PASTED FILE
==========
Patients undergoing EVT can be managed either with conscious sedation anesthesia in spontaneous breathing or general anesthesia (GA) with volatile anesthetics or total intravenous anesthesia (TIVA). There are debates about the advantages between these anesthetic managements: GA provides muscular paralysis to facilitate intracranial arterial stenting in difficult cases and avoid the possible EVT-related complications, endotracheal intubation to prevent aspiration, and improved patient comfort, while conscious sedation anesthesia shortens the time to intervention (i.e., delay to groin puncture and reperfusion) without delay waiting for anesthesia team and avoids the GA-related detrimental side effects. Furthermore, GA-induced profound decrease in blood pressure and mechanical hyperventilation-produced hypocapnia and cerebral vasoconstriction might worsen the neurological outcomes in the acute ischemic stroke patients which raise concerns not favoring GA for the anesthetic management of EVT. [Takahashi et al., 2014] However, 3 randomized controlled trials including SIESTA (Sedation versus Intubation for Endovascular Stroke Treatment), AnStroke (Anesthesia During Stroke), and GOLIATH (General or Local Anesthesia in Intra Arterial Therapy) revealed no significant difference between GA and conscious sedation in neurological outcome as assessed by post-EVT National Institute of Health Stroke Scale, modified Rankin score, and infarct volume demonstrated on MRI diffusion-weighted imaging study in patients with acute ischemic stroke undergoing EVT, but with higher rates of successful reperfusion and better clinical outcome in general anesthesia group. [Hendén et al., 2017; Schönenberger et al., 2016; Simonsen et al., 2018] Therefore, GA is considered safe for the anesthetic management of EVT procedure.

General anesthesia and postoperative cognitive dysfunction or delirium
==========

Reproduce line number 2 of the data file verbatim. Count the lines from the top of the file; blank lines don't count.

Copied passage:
General anesthesia and postoperative cognitive dysfunction or delirium